• Review the Prevent strategy and assess its effectiveness and potential to alienate minority communities

  • Launch an inquiry on name-based discrimination and roll out name-blind recruitment practices if necessary

  • Work to reverse the damage done to mental health services, which has disproportionately impacted services for LGBT and BAME people

  • Provide further resources and power to the Equality and Human Rights Commission to enable it to better tackle discrimination

  • Strengthen the public sector equality duty and extend it to the private sector

There are also references made to immigration, but this is outwith the scope of this review.

Scottish Green Party

Within its relatively small manifesto compared to the other parties, the Scottish Green Party commits to opposing the repeal of the Equality Act 2010.

Scottish Liberal Democrats

The Scottish Liberal Democrats commit to reducing inequality and fighting discrimination.

The party pledges to tackle the rise in hate crime through targeting the people who commit them.

It also looks to extend diversity in public life and businesses by implementing the recommendations of the Parker Review to increase ethnic minority representation on boards, extending the Equality Act to all large companies with over 250 employees requiring them to monitor and publish data on gender, BAME, and LGBT+ employment levels and pay gaps, extending the use of name-blind recruitment processes in the public sector and encouraging their use in the private sector, and requiring diversity in public appointments by introducing a presumption that every shortlist should include one BAME candidate.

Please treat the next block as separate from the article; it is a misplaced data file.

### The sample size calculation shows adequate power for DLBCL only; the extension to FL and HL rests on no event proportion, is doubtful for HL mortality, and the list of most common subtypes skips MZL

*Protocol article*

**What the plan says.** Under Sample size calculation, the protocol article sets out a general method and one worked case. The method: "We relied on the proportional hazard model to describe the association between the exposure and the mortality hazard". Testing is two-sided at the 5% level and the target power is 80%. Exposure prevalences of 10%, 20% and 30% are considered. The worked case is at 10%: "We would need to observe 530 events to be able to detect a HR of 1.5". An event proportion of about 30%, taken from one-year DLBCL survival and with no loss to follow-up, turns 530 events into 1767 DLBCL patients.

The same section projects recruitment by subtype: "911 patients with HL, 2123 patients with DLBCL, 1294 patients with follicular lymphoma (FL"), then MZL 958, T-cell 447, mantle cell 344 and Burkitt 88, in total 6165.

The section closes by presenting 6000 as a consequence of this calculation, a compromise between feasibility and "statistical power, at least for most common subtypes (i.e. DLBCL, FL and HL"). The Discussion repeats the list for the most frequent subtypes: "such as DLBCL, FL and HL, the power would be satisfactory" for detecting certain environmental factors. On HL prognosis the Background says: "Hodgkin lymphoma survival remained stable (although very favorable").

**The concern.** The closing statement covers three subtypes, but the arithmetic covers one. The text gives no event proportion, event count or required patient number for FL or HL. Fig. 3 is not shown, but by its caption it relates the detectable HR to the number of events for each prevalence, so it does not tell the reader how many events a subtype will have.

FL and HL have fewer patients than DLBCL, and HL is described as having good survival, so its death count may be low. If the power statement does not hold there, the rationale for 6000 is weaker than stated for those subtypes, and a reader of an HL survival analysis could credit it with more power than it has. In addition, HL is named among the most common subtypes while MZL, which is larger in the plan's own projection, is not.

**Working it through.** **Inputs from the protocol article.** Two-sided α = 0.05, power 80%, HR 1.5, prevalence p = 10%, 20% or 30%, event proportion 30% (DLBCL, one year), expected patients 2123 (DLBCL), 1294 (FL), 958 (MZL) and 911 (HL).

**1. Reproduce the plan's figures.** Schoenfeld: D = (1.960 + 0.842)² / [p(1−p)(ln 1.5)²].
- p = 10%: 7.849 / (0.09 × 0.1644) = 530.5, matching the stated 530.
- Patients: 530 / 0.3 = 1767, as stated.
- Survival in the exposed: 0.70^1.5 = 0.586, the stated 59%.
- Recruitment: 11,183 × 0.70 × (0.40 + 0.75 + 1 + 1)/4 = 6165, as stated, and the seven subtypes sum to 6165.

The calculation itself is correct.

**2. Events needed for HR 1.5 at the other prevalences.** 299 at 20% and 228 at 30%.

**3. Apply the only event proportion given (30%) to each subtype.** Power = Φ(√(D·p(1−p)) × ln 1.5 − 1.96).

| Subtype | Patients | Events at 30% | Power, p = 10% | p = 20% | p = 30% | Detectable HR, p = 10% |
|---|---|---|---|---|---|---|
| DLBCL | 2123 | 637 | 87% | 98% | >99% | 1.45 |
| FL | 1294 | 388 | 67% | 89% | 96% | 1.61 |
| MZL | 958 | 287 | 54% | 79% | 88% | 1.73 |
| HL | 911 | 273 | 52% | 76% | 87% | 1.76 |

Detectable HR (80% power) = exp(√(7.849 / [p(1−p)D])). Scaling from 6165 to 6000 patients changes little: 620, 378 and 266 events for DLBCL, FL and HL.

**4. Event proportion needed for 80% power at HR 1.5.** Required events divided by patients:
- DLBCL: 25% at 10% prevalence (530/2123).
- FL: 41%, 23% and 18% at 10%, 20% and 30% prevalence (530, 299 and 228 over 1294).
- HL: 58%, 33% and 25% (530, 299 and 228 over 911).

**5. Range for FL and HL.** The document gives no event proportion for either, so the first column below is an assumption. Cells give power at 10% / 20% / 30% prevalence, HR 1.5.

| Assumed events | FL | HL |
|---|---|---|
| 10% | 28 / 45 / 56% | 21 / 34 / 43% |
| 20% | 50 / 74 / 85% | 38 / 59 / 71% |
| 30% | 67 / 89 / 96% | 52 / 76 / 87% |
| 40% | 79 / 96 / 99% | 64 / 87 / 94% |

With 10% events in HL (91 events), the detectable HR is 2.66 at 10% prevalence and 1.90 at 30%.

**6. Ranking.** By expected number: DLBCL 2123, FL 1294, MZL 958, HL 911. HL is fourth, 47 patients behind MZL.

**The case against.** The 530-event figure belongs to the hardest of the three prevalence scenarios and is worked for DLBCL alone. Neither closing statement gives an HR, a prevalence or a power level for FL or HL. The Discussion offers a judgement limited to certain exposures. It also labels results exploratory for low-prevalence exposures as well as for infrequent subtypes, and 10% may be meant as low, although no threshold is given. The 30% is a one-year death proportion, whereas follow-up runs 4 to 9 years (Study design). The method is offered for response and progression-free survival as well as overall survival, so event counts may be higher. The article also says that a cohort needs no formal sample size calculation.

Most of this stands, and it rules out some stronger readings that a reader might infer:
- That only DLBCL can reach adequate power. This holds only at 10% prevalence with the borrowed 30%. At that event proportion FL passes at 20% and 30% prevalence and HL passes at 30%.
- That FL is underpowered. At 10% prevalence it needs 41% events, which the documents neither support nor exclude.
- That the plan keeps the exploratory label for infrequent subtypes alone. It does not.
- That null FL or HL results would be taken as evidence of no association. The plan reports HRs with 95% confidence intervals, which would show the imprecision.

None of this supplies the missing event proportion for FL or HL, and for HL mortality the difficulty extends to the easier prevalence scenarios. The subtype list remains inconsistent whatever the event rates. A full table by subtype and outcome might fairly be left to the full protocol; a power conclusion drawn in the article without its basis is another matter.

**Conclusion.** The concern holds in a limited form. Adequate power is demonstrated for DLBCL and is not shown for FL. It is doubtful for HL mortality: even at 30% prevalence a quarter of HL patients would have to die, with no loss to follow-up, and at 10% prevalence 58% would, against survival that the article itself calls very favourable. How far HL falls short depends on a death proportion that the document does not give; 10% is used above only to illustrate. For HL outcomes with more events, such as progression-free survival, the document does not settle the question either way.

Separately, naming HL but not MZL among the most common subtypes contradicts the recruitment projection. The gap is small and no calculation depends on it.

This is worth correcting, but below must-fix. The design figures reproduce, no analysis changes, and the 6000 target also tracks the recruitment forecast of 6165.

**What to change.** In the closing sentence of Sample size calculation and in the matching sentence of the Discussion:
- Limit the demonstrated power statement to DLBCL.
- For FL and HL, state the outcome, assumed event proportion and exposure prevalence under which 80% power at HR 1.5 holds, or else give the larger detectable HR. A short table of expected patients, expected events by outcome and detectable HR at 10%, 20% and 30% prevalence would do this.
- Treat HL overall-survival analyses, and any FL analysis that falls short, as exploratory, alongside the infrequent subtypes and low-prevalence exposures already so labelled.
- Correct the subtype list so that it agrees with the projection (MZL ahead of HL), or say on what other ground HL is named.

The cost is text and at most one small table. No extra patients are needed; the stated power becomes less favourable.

The Scottish Liberal Democrats also pledge to develop a government-wide plan to tackle BAME inequalities and disparate outcomes, and review the Equality and Human Rights Commission to determine whether it is effective and receives adequate funding.

In terms of political representation, the party also commits to introducing legislation to allow for all BAME and all LGBT+ parliamentary shortlists.

This manifesto sits alongside the wider UK Liberal Democrat manifesto, which commits to:

  • Better resource BAME police staff associations to increase ethnic diversity and BAME participation in the police force

  • Reduce the overrepresentation of BAME people at every stage of the criminal justice system, taking into account the upcoming recommendations of a review into racial bias in the system

  • Scrap the Prevent strategy and replace it with a community-led scheme

  • Increase the number of apprenticeships from BAME backgrounds

There are also references made to immigration, but this is outwith the scope of this review.